Wallpaper. If there was one word to describe me at school, it would be this. To clarify, we’re talking low-key unobtrusive wallpaper, not your bold, William Morris textured stuff. Just regular, everyday wallpaper.
It’s not that I was boring, inside my head raged an interior world of crushes, dramas, insecurities and all the other teenage roadblocks that must be safely navigated on the adolescent road to adulthood.
But if there was one thing that I was good at, it was making friends. I had a group, let’s not go so far as calling them a gang I’m a middle-aged white woman in the South of England for God’s sake, but a group of close, reliable, equally wallpaper-y mates. We weren’t the smartest, nor the stupidest, the richest, nor the poorest. We were our own good selves and we were just fine with that.
Flash forward twenty years and I find myself close to tears on a tram in Geneva, Switzerland. The toddler is lying spread-eagle on the floor of said tram throwing the kind of tantrum a “senior royal” would be proud of. The baby in my arms is hungry and the doors are about to close. We need to get off.
Screaming beast-child is tucked under my arm like a rugby ball, baby is back in the pushchair and kind strangers, quietly judging me in Swiss French, are helping me onto the pavement. It’s only when I’m sitting down with other expat mums later in the week, drinking wine, that this even remotely begins to feel funny.
“My kid licked a tram the the other day” someone casually remarks. “I got told off for not having enough clothes on my child”, says another. Kids squabble in the background, more wine is poured. These are the kinds of friendships forged in the fire of raising young children outside of your home country.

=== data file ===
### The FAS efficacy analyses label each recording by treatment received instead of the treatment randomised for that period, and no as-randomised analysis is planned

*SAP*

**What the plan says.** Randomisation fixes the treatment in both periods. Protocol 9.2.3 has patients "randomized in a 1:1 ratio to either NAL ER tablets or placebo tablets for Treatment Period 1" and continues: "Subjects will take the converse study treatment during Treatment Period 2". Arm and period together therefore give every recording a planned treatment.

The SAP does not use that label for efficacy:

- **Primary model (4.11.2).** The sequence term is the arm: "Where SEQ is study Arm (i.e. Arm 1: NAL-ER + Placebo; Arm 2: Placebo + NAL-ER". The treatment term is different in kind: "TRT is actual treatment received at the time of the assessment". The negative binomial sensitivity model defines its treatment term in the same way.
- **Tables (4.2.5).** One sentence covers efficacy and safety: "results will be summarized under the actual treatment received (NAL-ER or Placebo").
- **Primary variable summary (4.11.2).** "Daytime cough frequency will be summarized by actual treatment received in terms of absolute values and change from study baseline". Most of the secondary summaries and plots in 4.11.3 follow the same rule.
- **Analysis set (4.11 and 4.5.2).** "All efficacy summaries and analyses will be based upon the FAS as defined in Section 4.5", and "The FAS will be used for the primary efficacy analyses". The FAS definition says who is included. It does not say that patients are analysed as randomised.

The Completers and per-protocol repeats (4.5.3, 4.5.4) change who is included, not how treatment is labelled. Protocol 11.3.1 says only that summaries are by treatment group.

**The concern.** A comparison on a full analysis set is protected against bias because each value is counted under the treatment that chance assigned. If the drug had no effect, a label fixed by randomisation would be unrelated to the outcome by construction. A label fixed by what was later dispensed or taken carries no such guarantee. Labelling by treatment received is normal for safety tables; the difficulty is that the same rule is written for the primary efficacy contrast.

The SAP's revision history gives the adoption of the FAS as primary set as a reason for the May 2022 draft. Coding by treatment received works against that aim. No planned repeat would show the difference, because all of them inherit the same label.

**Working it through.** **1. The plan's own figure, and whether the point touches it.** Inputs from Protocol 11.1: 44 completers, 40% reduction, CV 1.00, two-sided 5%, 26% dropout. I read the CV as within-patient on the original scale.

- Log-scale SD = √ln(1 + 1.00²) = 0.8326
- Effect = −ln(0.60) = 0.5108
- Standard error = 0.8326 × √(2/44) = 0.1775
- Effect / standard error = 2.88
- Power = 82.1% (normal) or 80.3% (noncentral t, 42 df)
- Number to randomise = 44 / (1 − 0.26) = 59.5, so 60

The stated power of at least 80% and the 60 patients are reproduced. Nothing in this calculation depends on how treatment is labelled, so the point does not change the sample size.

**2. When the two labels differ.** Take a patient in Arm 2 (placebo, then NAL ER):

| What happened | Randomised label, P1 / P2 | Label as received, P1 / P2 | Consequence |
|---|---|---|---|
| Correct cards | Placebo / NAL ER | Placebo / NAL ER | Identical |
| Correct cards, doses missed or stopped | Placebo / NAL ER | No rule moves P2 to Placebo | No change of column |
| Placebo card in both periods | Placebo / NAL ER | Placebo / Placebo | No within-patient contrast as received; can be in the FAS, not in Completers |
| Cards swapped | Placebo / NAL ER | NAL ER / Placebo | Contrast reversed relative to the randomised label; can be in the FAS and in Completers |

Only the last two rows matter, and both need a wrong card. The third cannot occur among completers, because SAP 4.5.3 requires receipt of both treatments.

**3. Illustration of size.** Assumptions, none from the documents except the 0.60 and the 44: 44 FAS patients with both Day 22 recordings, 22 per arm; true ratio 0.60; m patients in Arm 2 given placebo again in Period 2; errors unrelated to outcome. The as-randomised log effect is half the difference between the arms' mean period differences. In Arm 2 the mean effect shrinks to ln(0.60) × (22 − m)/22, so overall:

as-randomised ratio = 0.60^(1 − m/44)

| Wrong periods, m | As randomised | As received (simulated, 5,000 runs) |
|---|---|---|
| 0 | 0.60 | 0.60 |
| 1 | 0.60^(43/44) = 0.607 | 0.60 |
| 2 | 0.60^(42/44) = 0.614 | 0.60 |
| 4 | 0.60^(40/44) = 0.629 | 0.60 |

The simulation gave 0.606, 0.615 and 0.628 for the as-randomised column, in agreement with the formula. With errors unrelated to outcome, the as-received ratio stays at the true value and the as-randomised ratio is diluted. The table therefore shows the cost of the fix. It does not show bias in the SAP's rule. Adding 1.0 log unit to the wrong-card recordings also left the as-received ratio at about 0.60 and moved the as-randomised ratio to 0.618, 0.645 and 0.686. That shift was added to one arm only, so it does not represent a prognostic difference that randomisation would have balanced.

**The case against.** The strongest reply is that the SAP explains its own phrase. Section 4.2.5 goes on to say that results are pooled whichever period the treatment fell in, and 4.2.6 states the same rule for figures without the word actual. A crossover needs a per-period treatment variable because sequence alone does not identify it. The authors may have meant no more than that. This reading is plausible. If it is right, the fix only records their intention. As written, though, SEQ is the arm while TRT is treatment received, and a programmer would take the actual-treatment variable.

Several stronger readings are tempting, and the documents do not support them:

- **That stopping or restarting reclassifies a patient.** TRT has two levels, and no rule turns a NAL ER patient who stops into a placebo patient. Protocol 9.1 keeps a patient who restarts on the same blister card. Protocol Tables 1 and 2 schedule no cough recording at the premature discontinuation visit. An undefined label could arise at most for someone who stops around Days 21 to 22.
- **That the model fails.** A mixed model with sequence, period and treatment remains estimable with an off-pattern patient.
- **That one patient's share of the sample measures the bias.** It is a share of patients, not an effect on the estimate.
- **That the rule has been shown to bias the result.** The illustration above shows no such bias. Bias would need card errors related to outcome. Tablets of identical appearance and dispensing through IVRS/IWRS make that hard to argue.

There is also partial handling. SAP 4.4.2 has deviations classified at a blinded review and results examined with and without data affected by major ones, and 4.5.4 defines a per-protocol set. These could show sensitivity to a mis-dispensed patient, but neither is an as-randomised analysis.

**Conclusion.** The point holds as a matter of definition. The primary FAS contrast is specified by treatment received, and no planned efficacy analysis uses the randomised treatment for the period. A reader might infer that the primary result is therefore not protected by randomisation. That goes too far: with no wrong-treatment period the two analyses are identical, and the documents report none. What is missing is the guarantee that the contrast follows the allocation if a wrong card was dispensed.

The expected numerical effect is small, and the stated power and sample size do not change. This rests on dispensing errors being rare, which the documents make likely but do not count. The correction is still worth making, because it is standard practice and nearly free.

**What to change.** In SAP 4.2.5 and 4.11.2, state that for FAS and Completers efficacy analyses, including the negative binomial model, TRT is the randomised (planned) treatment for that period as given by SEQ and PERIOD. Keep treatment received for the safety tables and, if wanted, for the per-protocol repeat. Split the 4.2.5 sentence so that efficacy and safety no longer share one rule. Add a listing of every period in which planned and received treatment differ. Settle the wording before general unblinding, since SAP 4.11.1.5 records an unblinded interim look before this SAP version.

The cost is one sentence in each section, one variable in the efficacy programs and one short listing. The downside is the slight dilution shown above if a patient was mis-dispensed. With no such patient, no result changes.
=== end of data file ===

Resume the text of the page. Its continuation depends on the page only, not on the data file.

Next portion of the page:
We, all of us, are wallpaper. We’re the unseen, often ignored expat group who quietly, or not, try to navigate life in a language we don’t speak too well, in a country whose customs often escape us.
We’re the ones who quietly sidle up to each other in playgrounds on hearing a shared language and offer an invite, some shared information or sometimes the awkward, but much needed, hug of a stranger.
These friendships come naturally but the rules are different, just a little. Kindness is central, kindness and patience really. There are days when we feel homesick and lost but we must be careful not to overload each other.
We are more reserved with our new friends than our old. We don’t have the luxury of shared histories, shared home towns and in-jokes. Instead, we build cautiously from the ground up. Taking our time to sound each other out and celebrating joyfully the sheer pleasure and relief of finding a kindred spirit, a friend in the realest, most genuine sense of the word.
And whether you fit in, blend in, or don’t care, having those relationships, old and new, can be the bedrock to the happiest of lives. I, for one, am so thankful for them every day.